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Bird Flu Deaths on the Rise amidst Urgent InvestigationVirologists warn that no vaccine exists yet for this rapidly spreading H5N1 bird flu strain.
According to the U.N. Food and Agriculture Organization (FAO), bird flu may spread once again with a certain mutant strain of H5N1 going around Asia and other parts of the world.
Although scientists have yet to confirm whether this strain, H5N1-22.214.171.124 is going to be as powerful as the original strain a few years back, they believe the vaccine for the predecessor strain might not be as effective on it.
Said virologist Malik Peiris from the University of Hong Kong, "There is a human H5N1 vaccine candidate that is a (WHO) recommended vaccine, but it doesn't confer full protection against the (new variant)," said leading virologist Malik Peiris at the University of Hong Kong. "But that is not unusual. H5 viruses keep changing and we have to change the vaccine strain."
The presence of H5N1 has been detected in countries like Cambodia, where eight people have been infected and killed. Said Peiris, "H5N1 cases in Cambodia always have high mortality because they are detected late." H5N1 is notorious for killing up to 60 percent of the people it infects.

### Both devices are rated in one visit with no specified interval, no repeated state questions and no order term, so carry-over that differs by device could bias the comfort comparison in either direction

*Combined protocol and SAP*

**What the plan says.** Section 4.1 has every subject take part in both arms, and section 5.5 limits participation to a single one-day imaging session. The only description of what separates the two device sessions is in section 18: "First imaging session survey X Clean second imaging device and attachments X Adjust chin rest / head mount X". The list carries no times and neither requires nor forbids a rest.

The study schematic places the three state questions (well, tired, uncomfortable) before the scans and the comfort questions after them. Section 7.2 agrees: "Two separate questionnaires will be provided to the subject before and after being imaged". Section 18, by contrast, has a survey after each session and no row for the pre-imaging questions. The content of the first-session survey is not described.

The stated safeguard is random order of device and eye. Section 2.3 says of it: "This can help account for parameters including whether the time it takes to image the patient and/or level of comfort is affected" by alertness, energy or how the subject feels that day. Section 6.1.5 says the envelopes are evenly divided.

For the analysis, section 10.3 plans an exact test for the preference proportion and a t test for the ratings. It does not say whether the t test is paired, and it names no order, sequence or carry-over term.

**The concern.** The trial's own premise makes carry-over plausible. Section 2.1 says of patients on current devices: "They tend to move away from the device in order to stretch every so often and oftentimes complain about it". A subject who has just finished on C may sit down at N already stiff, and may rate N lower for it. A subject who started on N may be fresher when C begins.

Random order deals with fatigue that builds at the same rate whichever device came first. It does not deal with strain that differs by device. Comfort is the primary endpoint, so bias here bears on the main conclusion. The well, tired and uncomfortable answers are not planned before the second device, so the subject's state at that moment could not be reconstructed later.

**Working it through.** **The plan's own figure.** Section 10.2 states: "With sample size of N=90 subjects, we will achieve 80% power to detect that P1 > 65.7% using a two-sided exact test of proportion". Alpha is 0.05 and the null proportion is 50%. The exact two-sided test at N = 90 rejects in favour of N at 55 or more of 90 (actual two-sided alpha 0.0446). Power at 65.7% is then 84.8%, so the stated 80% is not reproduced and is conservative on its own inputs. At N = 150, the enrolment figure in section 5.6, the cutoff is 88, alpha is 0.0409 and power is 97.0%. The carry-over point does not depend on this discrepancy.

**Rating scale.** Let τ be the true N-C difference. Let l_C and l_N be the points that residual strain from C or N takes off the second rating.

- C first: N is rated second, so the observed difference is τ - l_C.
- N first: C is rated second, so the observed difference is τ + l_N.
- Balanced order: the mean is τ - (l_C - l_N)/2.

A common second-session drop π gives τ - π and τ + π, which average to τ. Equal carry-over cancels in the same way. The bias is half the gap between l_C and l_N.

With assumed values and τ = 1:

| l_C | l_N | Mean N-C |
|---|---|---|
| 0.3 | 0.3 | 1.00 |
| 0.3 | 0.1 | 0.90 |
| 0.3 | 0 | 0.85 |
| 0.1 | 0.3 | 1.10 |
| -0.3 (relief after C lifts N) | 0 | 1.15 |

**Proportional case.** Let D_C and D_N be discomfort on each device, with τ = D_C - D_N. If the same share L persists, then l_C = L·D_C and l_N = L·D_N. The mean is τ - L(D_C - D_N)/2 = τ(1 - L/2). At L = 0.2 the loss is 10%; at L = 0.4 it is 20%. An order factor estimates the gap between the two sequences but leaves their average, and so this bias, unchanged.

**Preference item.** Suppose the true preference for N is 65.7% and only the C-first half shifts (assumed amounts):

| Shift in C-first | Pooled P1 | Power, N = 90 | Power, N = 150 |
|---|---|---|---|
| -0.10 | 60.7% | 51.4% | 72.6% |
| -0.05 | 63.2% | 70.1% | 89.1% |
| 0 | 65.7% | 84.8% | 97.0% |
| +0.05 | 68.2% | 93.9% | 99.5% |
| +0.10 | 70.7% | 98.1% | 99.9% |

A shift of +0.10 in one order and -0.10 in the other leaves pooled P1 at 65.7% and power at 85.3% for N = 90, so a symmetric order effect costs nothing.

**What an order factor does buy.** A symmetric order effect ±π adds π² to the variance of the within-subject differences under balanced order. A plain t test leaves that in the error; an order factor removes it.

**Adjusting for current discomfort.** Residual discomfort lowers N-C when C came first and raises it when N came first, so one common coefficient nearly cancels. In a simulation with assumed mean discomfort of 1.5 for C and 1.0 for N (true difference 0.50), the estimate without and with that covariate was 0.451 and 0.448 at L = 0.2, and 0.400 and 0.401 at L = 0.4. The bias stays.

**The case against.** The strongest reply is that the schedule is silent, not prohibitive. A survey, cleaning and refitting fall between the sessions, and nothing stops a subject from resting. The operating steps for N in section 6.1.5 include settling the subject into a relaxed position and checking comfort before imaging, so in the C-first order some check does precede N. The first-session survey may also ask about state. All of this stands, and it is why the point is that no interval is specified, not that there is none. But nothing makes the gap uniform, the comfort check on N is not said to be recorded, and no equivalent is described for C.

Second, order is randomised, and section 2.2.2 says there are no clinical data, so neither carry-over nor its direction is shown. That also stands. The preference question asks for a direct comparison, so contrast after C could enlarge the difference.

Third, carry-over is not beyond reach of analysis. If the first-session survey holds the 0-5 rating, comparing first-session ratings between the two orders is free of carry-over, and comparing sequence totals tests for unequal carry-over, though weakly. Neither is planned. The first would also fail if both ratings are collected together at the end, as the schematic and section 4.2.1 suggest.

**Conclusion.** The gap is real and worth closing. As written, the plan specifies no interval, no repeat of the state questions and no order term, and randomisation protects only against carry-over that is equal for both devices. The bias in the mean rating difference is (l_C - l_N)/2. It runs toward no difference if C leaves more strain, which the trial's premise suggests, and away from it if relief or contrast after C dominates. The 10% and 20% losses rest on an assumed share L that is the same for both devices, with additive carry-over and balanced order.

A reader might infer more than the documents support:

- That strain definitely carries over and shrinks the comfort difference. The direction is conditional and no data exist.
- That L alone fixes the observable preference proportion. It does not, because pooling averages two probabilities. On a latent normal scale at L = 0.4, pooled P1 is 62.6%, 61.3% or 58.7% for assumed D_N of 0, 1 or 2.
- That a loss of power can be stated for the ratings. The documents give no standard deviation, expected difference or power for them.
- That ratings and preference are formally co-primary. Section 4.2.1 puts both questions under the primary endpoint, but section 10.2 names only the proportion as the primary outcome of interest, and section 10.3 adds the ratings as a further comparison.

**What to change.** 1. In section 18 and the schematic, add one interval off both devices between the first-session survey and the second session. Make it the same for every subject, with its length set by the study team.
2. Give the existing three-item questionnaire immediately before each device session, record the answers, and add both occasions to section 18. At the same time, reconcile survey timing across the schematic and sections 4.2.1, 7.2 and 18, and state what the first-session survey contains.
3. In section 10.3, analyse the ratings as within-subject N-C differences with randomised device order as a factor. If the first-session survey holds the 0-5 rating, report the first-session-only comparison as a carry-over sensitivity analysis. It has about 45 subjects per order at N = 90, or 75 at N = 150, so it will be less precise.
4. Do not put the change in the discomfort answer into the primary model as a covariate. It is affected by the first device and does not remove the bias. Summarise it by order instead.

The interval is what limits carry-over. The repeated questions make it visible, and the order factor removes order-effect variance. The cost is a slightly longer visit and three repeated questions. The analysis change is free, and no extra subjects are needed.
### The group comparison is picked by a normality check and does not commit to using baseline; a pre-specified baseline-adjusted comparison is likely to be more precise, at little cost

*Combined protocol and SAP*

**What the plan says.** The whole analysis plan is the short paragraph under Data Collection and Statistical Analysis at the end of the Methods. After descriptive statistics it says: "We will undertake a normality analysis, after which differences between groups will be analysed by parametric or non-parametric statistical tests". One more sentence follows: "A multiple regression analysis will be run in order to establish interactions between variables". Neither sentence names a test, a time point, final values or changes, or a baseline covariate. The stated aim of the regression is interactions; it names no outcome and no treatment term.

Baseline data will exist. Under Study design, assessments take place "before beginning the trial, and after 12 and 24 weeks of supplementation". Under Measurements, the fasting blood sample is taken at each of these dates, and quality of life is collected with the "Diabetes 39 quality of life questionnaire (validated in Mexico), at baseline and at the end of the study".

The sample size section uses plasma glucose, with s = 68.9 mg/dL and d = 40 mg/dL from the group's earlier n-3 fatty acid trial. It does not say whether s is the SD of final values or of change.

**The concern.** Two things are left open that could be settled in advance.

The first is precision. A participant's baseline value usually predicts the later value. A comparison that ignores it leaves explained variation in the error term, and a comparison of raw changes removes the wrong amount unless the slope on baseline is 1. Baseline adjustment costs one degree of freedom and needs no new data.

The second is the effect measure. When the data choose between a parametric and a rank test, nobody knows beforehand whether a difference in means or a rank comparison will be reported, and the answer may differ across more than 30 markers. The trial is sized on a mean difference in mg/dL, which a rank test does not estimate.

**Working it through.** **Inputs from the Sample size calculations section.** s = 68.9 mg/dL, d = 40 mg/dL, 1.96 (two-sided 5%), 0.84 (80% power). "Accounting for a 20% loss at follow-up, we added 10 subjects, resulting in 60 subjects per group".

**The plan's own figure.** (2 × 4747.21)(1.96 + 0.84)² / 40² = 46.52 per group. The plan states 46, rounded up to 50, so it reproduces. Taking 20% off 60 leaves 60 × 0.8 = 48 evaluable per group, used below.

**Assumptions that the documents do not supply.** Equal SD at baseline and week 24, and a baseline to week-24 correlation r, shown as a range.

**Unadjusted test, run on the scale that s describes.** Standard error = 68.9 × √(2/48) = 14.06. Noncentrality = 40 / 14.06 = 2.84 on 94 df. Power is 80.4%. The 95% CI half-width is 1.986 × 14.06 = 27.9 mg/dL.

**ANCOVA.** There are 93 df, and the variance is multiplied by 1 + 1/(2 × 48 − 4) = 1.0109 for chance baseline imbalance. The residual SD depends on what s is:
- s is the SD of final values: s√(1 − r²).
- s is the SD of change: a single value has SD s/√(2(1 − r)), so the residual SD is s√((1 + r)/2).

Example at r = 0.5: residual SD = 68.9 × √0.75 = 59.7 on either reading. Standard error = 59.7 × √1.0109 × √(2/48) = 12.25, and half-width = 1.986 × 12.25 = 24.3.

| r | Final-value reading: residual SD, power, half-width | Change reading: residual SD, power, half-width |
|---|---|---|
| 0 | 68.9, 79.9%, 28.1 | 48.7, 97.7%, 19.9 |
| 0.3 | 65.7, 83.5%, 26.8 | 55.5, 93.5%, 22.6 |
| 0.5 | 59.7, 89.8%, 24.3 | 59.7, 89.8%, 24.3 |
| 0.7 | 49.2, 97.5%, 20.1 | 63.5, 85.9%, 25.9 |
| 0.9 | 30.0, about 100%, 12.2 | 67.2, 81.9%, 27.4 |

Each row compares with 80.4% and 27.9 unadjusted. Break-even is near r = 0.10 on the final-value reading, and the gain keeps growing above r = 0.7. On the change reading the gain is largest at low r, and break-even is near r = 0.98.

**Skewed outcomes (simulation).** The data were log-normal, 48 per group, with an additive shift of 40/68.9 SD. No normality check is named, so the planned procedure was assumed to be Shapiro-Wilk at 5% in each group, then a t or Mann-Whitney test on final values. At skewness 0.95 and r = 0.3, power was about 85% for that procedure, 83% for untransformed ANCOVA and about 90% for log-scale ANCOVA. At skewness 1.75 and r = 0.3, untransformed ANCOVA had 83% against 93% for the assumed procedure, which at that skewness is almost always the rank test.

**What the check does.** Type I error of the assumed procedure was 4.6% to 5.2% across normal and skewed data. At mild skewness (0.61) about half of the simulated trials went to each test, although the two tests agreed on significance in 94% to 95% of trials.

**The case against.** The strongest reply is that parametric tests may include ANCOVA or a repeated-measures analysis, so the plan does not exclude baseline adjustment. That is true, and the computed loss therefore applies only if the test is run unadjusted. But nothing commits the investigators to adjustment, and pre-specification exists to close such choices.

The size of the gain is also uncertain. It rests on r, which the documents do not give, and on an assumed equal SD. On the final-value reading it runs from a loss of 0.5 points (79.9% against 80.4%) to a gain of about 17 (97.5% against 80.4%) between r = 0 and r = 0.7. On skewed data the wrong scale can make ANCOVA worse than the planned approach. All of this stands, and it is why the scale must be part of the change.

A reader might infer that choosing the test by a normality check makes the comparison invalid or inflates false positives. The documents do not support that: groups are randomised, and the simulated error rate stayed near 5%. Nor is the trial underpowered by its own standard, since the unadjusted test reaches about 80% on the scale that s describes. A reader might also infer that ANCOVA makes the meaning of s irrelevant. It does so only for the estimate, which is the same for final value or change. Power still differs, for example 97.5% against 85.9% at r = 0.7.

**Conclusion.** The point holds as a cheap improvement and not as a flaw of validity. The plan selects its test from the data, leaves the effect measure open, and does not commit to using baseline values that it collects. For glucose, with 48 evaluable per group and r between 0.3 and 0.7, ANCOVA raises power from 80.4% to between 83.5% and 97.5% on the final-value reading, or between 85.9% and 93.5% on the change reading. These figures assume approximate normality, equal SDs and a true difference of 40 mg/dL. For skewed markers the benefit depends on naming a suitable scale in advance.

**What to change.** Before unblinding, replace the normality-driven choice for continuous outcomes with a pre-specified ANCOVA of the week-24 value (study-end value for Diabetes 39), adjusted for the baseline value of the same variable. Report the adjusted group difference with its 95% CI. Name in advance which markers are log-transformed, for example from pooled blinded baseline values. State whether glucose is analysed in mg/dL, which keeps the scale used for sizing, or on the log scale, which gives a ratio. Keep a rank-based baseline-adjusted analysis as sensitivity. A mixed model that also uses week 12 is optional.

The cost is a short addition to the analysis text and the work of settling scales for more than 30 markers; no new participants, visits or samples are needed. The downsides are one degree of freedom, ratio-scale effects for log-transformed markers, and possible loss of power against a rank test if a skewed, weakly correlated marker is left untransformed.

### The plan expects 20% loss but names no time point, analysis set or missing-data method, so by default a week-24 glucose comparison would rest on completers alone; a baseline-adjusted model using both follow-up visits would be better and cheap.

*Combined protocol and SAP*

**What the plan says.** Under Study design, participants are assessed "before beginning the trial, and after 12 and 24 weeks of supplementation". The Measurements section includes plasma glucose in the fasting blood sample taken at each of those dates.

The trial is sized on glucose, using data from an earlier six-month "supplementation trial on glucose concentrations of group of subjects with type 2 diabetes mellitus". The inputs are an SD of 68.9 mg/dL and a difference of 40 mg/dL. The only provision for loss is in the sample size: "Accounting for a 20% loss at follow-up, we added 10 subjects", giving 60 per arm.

As a result, virologists are calling for a closer look at poultry diseases and wild birds, as well as how to prevent their spread.
While the potency of this new strain is highly doubted to be as strong as its predecessor, people are still cautioned to be vigilant as it has shown a rapid rate of contagion.
Experts from the World Health Organization (WHO) gather twice a year, once in February and once in September to talk about such issues and to confirm candidate influenza viruses.
• August 31, 2011. Tan Ee Lyn. Ph.News.Yahoo.com
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